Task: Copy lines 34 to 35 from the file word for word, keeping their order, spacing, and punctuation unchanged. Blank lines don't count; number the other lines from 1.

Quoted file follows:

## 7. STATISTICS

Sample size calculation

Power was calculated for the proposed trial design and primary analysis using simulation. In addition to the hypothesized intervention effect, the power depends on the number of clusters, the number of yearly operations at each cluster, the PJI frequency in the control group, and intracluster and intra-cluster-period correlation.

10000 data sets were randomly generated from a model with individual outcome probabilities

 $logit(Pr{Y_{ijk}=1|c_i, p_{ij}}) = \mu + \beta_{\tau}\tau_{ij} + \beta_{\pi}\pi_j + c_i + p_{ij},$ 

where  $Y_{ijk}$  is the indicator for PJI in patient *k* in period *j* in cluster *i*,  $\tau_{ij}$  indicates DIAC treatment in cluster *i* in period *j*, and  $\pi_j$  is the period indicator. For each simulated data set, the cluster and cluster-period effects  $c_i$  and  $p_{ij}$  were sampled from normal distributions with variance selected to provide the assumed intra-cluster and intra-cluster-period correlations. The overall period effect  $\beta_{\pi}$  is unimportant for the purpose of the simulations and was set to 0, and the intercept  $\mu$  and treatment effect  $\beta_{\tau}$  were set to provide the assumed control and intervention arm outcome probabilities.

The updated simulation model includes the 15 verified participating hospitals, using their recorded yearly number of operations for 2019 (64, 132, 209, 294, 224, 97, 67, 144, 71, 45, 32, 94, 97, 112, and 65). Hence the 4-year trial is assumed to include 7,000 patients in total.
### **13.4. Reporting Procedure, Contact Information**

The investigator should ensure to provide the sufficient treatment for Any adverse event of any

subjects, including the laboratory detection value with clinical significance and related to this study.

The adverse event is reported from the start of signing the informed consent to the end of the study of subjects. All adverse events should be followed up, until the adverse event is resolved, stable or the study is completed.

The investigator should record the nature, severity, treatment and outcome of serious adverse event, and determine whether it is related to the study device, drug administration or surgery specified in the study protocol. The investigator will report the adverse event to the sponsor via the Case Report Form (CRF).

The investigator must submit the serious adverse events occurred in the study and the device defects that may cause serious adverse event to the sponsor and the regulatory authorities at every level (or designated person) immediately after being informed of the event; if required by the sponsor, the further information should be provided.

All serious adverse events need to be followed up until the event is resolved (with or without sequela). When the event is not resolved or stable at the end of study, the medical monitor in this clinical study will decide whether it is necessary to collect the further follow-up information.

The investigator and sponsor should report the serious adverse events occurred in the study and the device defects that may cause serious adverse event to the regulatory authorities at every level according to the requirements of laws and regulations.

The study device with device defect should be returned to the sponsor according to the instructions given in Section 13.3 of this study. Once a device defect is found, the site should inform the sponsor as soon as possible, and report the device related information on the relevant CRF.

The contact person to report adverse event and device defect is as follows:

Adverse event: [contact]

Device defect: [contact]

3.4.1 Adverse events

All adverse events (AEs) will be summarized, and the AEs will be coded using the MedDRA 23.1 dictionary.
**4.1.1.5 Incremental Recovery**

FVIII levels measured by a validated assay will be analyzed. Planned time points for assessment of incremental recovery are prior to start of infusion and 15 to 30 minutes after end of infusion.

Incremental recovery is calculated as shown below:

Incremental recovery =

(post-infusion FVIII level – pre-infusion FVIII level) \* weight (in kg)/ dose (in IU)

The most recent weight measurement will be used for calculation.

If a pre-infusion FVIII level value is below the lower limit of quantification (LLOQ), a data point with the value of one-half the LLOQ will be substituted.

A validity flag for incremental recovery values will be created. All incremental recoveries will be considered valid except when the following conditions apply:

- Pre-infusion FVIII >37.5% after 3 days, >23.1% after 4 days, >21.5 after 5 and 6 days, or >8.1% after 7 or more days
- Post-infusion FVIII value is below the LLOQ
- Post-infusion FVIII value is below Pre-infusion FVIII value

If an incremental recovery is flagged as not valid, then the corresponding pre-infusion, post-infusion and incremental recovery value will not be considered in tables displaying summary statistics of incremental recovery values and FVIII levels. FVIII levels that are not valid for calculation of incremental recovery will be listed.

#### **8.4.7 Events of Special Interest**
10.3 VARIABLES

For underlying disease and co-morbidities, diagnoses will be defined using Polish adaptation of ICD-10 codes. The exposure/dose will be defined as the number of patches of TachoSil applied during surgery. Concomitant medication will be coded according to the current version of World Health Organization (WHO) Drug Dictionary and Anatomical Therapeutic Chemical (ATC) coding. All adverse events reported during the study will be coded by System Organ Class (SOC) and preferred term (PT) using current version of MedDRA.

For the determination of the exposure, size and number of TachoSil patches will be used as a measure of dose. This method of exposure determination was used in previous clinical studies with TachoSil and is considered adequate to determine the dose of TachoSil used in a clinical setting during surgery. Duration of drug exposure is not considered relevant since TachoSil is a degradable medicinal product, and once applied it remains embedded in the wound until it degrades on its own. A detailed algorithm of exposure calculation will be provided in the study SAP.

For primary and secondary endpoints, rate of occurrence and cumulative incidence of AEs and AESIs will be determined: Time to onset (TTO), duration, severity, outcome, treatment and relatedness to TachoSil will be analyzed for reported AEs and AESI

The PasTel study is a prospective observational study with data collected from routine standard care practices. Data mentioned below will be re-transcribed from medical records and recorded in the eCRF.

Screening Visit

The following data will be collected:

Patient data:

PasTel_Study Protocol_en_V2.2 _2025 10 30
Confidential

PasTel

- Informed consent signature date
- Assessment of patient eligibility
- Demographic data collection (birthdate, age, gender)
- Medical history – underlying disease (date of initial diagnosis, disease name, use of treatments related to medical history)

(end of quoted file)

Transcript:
#### **8.4.7 Events of Special Interest**
10.3 VARIABLES